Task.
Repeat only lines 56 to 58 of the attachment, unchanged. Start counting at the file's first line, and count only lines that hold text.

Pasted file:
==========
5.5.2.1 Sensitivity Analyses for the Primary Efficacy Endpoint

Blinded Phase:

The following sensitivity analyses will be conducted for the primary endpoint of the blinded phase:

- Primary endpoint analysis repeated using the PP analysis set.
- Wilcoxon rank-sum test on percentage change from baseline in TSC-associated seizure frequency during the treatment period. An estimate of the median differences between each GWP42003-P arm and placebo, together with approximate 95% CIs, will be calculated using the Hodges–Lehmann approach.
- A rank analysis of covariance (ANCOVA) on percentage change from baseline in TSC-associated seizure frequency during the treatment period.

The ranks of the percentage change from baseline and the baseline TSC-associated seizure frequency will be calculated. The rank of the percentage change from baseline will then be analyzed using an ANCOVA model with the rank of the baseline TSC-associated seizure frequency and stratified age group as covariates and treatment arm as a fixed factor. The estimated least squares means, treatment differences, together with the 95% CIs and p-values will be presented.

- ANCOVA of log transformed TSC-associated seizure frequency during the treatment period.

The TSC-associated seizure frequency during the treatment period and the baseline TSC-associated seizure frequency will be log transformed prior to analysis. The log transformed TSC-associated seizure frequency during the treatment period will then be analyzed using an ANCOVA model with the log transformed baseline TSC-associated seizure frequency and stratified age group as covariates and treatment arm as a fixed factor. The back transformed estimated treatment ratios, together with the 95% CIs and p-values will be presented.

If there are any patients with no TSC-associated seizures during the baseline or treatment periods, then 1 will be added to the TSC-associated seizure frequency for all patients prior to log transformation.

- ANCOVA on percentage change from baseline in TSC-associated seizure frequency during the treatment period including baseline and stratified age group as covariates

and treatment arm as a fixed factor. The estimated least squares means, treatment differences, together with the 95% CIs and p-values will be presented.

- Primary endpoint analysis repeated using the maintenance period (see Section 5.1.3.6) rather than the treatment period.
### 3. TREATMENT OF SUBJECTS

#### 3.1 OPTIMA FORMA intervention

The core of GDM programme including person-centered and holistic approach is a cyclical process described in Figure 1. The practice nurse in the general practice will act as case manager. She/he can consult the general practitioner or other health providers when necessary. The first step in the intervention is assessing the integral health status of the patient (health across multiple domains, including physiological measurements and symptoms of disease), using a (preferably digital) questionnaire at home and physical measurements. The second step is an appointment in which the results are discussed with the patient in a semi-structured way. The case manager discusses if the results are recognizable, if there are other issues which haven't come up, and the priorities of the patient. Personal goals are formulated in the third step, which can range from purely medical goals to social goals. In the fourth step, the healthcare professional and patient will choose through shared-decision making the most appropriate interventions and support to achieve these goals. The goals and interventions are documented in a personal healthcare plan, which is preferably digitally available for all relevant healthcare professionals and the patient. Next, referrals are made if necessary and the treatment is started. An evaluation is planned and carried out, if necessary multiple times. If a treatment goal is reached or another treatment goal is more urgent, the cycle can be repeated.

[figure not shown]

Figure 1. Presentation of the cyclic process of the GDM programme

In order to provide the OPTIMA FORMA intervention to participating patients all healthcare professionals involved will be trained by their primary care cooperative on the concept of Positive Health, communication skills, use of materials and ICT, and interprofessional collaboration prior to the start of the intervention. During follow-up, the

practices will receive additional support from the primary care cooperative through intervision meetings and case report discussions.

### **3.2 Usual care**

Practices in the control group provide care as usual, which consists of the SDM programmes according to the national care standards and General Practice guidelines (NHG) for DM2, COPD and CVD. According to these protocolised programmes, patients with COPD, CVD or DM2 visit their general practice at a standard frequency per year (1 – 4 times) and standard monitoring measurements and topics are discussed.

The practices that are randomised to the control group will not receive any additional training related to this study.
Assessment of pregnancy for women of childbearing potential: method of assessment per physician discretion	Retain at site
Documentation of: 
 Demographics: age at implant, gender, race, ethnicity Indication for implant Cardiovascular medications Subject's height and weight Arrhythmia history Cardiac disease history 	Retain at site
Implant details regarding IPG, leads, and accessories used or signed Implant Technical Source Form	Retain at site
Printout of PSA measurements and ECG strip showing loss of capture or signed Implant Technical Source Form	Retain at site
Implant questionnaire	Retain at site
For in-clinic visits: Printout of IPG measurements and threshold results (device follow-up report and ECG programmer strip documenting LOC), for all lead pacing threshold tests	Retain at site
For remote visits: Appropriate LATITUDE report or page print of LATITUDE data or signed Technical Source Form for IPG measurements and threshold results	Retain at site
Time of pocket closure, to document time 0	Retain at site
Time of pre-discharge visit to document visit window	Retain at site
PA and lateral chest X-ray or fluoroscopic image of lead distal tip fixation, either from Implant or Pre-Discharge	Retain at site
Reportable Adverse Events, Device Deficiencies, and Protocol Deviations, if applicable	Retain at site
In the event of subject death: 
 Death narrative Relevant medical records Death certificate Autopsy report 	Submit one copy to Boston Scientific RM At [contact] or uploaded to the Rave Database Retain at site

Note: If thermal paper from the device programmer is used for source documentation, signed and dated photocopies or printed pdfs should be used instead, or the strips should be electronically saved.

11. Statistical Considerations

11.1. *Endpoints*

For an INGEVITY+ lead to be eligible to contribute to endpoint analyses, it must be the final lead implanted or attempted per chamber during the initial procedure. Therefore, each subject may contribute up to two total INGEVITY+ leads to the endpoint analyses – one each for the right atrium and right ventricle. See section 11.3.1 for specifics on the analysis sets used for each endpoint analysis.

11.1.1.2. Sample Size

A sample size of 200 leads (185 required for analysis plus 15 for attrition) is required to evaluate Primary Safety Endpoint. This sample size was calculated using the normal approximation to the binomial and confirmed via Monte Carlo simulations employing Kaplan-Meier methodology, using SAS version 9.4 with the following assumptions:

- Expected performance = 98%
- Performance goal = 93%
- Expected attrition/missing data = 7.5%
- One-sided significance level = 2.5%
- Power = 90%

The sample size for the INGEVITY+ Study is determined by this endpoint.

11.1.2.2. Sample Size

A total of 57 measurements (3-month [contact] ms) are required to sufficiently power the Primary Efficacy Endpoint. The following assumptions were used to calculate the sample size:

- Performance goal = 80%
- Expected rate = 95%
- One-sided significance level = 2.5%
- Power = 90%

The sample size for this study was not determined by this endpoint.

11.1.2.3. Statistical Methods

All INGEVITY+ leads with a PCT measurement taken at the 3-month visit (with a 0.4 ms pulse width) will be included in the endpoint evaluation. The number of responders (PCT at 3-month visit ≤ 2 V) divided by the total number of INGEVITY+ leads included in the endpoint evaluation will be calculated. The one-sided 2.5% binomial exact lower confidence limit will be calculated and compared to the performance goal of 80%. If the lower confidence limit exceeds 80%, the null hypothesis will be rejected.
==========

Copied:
The sample size for this study was not determined by this endpoint.

11.1.2.3. Statistical Methods

All INGEVITY+ leads with a PCT measurement taken at the 3-month visit (with a 0.4 ms pulse width) will be included in the endpoint evaluation. The number of responders (PCT at 3-month visit ≤ 2 V) divided by the total number of INGEVITY+ leads included in the endpoint evaluation will be calculated. The one-sided 2.5% binomial exact lower confidence limit will be calculated and compared to the performance goal of 80%. If the lower confidence limit exceeds 80%, the null hypothesis will be rejected.